New possibilities for future developments in electronic and optical devices have been unlocked by recent advancements in two-dimensional (2D) materials, according to Penn State researchers.
The researchers, led by Shengxi Huang, assistant professor of electrical engineering and biomedical engineering at Penn State, recently published the results of two separate but related discoveries regarding their success with altering the thin 2D materials for applications in many optical and electronic devices. By altering the material in two different ways — atomically and physically — the researchers were able to enhance light emission and increase signal strength, expanding the bounds of what is possible with devices that rely on these materials.
In the first method, the researchers modified the atomic makeup of the materials. In commonly used 2D materials, researchers rely on the interaction between the thin layers, known as van der Waals interlayer coupling, to create charge transfer that is then used in devices. However, this interlayer coupling is limited because the charges are traditionally distributed evenly on the two sides of each layer.
In order to strengthen the coupling, the researchers created a new type of 2D material known as Janus transition metal dichalcogenides by replacing atoms on one side of the layer with a different type of atoms, creating uneven distribution of the charge.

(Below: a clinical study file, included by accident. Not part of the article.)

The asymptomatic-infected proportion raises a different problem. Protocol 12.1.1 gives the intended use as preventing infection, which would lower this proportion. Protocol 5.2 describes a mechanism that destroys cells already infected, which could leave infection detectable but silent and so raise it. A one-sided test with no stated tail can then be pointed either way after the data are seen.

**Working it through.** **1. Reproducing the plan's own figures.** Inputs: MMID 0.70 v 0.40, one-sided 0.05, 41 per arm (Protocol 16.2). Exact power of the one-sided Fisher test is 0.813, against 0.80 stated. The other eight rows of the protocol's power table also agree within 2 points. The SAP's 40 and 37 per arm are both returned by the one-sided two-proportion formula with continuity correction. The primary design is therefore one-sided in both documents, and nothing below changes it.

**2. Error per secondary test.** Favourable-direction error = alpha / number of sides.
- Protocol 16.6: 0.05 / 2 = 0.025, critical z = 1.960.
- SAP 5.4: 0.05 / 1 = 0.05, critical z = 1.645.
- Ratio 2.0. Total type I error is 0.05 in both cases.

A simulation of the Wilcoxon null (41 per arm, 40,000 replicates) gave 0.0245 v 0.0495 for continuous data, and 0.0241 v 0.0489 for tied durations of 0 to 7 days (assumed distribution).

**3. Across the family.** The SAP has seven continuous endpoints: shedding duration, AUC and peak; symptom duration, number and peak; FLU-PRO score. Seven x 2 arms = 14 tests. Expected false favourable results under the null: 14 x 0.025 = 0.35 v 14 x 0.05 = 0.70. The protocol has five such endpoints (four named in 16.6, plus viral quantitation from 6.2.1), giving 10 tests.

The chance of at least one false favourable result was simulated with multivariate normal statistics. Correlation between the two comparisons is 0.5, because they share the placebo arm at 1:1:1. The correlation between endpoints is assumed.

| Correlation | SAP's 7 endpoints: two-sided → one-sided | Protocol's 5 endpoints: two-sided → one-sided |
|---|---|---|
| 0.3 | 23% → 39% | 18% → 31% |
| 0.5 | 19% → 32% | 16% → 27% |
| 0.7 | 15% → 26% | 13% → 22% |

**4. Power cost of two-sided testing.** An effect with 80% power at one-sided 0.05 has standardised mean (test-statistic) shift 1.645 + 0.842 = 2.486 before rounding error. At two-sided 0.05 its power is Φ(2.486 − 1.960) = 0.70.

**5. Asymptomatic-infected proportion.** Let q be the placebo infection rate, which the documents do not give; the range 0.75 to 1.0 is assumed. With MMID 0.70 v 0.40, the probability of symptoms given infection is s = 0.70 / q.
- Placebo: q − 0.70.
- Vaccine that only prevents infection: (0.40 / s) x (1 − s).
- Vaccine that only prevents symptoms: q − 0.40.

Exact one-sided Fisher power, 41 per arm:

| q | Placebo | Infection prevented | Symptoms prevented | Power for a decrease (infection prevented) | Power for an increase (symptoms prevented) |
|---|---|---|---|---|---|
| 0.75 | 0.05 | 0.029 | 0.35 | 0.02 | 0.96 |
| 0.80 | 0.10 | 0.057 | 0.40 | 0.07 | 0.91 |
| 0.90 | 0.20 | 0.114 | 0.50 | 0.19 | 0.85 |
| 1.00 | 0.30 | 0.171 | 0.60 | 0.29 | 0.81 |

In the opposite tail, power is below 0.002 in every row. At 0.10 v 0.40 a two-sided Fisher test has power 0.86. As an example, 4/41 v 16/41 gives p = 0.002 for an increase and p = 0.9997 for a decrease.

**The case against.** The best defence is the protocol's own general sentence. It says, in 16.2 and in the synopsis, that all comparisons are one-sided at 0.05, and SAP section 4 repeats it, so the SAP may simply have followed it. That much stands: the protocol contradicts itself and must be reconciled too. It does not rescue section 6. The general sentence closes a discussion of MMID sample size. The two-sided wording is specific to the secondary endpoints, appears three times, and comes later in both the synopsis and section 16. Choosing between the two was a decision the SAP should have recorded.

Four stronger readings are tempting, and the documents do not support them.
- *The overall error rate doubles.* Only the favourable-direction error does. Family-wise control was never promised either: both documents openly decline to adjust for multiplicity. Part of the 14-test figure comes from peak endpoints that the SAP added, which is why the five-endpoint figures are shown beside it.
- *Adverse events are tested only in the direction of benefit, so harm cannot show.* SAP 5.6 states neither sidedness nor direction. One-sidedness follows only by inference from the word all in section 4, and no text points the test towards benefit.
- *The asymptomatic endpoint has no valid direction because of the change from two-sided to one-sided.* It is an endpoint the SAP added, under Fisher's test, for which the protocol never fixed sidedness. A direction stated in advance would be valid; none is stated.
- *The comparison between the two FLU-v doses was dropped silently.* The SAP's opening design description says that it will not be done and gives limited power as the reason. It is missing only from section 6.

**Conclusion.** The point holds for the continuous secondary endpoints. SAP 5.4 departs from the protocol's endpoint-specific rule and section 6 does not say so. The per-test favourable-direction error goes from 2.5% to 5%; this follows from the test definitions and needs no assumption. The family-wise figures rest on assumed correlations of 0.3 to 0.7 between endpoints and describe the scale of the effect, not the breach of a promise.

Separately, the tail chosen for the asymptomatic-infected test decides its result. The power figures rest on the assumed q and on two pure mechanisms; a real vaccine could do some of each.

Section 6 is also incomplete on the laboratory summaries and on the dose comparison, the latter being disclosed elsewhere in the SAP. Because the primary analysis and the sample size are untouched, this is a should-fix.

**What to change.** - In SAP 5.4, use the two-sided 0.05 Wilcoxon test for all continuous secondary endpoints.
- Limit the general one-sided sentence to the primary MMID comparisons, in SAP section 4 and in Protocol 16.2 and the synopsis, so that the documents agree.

“This [atomic change] means the charge can be distributed unevenly,” Huang said. “That creates an electric field within the plane, and can attract different molecules because of that, which can enhance light emission.”
Also, if van der Waals interlayer coupling can be tuned to the right level by twisting layers with a certain angle, it can induce superconductivity, carrying implications for advancements in electronic and optical devices.
In the second method of altering 2D materials to improve their capabilities, the researchers strengthened the signal that resulted from an energy up-conversion process by taking a layer of MoS2, a common 2D material that is usually flat and thin, and rolling it into a roughly cylindrical shape.
The energy conversion process that takes place with the MoS2 material is part of a nonlinear optical effect where, if a light is shined into an object, the frequency is doubled, which is where the energy conversion comes in.
“We always want to double the frequency in this process,” Huang said. “But the signal is usually very weak, so enhancing the signal is very important.”
By rolling the material, the researchers achieved a more than 95 times signal improvement.
Now, Huang plans to put these two advances together.
“The next step for our research is answering how we can combine atomic engineering and shape engineering to create better optical devices,” she said.
Materials provided by Penn State. Original written by Sarah Small. Note: Content may be edited for style and length.